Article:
7.4.5 Final remarks: resampling with care
We end this section with some points to keep in mind when applying resampling.
 Avoid introducing bias into the sample that is used as input for resampling. The sampling plan of simple random sampling will usually work best. And, even with simple random samples, it is possible to draw a “weird” original sample such that the confidence interval generated using it fails to capture the parameter.
 When the size of a random sample is moderately sized enough, the chance of the bootstrapped sample being identical to it is extremely rare. Therefore, you should aim to work with large random samples.
 Resampling does not work well when estimating extreme values, for instance, estimating the minimum or maximum value of a population.
 The distribution of the statistic should look roughly “bell” shaped. The histogram of the resampled statistics will be a hint.
7.5 Exercises
Be sure to install and load the following packages into your R environment before beginning this exercise set.
Question 1. The following vector lucky_numbers
contains several numbers:
lucky_numbers < c(5, 10, 17, 25, 31, 36, 43)
lucky_numbers
## [1] 5 10 17 25 31 36 43
Using the function quantile
as shown in the textbook, determine the lucky number that results from the order statistics: (1) min, (2) max, and (3) median.
Question 2 The University of Lost World has conducted a staff and faculty survey regarding their most favorite rock bands. The university received 200 votes, which are summarized as follows:
 Pink Floyd (35%)
 Led Zeppelin (22%)
 Allman Brothers Band (20%)
 Yes (12%)
 Uncertain (11%)
In the following, we will use "P"
, "L"
, "A"
, "Y"
, and "U"
to refer to the artists. The following tibble rock_bands
summarizes the information:
rock_bands < tibble(
band_initial = c("P", "L", "A", "Y", "U"),
proportion = c(0.35, 0.22, 0.20, 0.12, 0.11),
votes = proportion * 200
)
rock_bands
## # A tibble: 5 × 3
## band_initial proportion votes
## <chr> <dbl> <dbl>
## 1 P 0.35 70
## 2 L 0.22 44
## 3 A 0.2 40
## 4 Y 0.12 24
## 5 U 0.11 22
These proportions represent just a sample of the population of University of Lost World. We will attempt to estimate the corresponding population parameters  the proportion of listening preference for each rock band in the population of University of Lost World staff and faculty. We will use confidence intervals to compute a range of values that reflects the uncertainty of our estimate.

Question 2.1 Using
rock_bands
, generate a tibblevotes
containing 200 rows corresponding to the votes. You can group byband_initial
and repeat each band’s rowvotes
number of times by usingrep(1, each = votes)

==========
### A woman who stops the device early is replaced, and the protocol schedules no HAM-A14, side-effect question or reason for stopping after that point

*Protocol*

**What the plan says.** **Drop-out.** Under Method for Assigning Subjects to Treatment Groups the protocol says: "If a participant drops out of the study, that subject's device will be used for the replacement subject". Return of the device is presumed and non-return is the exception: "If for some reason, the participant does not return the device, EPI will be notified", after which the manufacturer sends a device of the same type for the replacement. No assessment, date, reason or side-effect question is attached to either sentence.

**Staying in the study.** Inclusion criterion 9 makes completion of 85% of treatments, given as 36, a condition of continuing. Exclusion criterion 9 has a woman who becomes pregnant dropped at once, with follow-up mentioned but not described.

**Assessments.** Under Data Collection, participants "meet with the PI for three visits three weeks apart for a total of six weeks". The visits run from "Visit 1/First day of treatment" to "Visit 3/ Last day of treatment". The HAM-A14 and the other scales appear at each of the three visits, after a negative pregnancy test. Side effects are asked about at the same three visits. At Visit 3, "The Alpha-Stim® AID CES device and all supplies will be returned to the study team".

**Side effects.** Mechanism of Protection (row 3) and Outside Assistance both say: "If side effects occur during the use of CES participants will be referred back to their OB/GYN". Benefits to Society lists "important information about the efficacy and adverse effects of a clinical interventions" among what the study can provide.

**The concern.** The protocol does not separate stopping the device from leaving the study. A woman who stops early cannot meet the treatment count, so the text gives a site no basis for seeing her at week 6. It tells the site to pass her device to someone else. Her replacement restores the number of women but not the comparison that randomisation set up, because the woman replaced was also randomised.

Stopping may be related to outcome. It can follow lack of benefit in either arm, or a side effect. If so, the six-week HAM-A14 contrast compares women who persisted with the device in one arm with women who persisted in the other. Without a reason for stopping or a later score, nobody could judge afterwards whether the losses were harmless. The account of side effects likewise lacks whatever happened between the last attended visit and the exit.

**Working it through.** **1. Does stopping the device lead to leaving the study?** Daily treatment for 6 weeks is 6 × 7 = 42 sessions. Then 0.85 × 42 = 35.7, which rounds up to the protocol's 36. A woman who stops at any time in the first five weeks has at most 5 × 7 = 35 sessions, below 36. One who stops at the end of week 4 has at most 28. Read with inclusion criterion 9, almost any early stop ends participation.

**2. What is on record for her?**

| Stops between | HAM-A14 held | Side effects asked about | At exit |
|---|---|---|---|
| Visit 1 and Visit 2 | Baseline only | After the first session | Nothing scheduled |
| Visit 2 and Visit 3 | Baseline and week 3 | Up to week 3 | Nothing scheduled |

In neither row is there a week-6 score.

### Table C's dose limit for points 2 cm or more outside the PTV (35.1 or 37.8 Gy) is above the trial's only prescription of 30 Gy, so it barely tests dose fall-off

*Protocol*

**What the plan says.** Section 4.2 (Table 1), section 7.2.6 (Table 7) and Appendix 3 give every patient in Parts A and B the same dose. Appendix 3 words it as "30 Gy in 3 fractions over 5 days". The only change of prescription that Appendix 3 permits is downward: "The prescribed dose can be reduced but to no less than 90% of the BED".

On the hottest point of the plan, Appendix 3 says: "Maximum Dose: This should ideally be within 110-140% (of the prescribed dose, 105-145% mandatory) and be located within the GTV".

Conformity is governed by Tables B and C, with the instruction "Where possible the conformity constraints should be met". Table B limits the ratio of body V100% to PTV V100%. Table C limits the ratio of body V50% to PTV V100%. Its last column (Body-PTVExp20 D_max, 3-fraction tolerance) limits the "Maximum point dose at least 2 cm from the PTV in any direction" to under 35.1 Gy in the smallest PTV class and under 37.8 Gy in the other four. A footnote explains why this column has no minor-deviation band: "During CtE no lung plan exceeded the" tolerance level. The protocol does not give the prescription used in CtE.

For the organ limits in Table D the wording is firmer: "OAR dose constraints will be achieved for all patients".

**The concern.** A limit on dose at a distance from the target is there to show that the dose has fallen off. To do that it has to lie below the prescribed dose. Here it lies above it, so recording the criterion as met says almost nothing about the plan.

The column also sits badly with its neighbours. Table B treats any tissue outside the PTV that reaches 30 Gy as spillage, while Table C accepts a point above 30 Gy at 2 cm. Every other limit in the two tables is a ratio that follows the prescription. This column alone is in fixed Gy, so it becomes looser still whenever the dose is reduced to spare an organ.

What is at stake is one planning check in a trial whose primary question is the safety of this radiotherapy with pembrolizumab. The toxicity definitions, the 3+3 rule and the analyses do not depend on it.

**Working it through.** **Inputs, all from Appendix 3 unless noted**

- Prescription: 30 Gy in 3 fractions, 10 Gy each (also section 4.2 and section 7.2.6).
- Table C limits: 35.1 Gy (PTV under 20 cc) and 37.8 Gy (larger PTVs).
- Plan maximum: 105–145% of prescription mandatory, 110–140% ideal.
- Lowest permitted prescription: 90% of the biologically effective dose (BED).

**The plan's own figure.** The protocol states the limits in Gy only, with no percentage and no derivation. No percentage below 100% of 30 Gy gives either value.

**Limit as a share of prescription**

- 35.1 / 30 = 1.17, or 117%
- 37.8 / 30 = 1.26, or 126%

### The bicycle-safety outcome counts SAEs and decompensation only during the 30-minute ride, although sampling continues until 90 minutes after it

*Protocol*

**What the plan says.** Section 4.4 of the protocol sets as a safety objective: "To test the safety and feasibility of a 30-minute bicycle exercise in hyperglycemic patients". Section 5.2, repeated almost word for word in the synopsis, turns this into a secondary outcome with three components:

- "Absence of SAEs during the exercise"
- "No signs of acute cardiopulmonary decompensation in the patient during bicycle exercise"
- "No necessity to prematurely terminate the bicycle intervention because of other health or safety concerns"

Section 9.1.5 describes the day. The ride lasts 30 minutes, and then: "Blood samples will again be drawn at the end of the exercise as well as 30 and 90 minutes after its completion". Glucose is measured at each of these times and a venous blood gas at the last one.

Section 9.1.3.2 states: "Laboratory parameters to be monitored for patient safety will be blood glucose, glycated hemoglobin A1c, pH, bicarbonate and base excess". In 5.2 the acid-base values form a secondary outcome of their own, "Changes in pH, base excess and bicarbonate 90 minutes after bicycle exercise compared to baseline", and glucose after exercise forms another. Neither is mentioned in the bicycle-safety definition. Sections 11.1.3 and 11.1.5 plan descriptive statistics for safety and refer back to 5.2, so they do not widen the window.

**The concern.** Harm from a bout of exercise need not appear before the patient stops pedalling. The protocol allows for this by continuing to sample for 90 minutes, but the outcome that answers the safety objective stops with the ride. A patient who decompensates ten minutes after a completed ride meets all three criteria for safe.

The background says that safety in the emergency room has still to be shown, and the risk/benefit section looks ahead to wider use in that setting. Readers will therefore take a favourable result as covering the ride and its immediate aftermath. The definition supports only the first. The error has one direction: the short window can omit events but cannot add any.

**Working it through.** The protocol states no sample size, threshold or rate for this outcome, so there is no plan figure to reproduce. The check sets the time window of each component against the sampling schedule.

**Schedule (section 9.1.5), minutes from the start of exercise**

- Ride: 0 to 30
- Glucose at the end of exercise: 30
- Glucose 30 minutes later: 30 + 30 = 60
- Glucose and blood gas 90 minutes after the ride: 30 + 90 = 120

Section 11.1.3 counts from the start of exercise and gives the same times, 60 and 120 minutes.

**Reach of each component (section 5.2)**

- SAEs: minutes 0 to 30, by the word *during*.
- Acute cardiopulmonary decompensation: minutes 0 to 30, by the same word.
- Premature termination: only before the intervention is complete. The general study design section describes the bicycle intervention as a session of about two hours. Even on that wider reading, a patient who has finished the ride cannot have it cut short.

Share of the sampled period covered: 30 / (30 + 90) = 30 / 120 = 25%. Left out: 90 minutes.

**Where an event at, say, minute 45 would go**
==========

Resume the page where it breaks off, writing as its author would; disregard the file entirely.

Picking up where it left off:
within aslice()
call (remember computing within groups?). Then form a tibble with a single column namedvote
.Here is what the first few rows of this tibble should look like:
vote A A A A A … We will conduct bootstrapping using the tibble
votes
. 
Question 2.2 Write a function
one_resampled_statistic(num_resamples)
that receives the number of samples to sample with replacement (why not without?) fromvotes
. The function resamples from the tibblevotes
num_resamples
number of times and then computes the proportion of votes for each of the 5 rock bands. It returns the result as a tibble in the same form asrock_bands
, but containing the resampled votes and proportions from the bootstrap.Here is one possible tibble after running
one_resampled_statistic(100)
. The answer will be different each time you run this!vote votes proportion A 23 0.23 L 19 0.19 P 40 0.40 U 7 0.07 Y 11 0.11 one_resampled_statistic < function(num_resamples) { } one_resampled_statistic(100) # a sample call

Question 2.3 Let us set two names,
num_resamples
andtrials
, to use when conducting the bootstrapping.trials
is the desired number of resampled proportions to simulate for each of the bands. This can be set to some large value; let us say 1,000 for this experiment. But what value shouldnum_resamples
be set to, which will be the argument passed toone_resampled_statistic(num_resamples)
in the next step?The following code chunk conducts the bootstrapping using your
one_resampled_statistic()
function and the namestrials
andnum_resamples
you created above. It stores the results in a vectorbstrap_props_tibble
. 
Question 2.4 Generate an overlaid histogram using
bstrap_props_tibble
, showing the five distributions for each band. Be sure to use a positional adjustment to avoid stacking in the bars. You may also wish to set an alpha to see each distribution better. Use 20 for the number of bins.We can see significant difference in the popularity between some bands. For instance, we see that the bootstrapped proportions for \(P\) is significantly higher than \(Y\)’s by virtue of no overlap between their two distributions; conversely, \(U\) and \(Y\) overlap each other completely showing no significant preference for \(U\) over \(Y\) and vice versa. Let us formalize this intuition for these three bands using an approximate 95% confidence interval.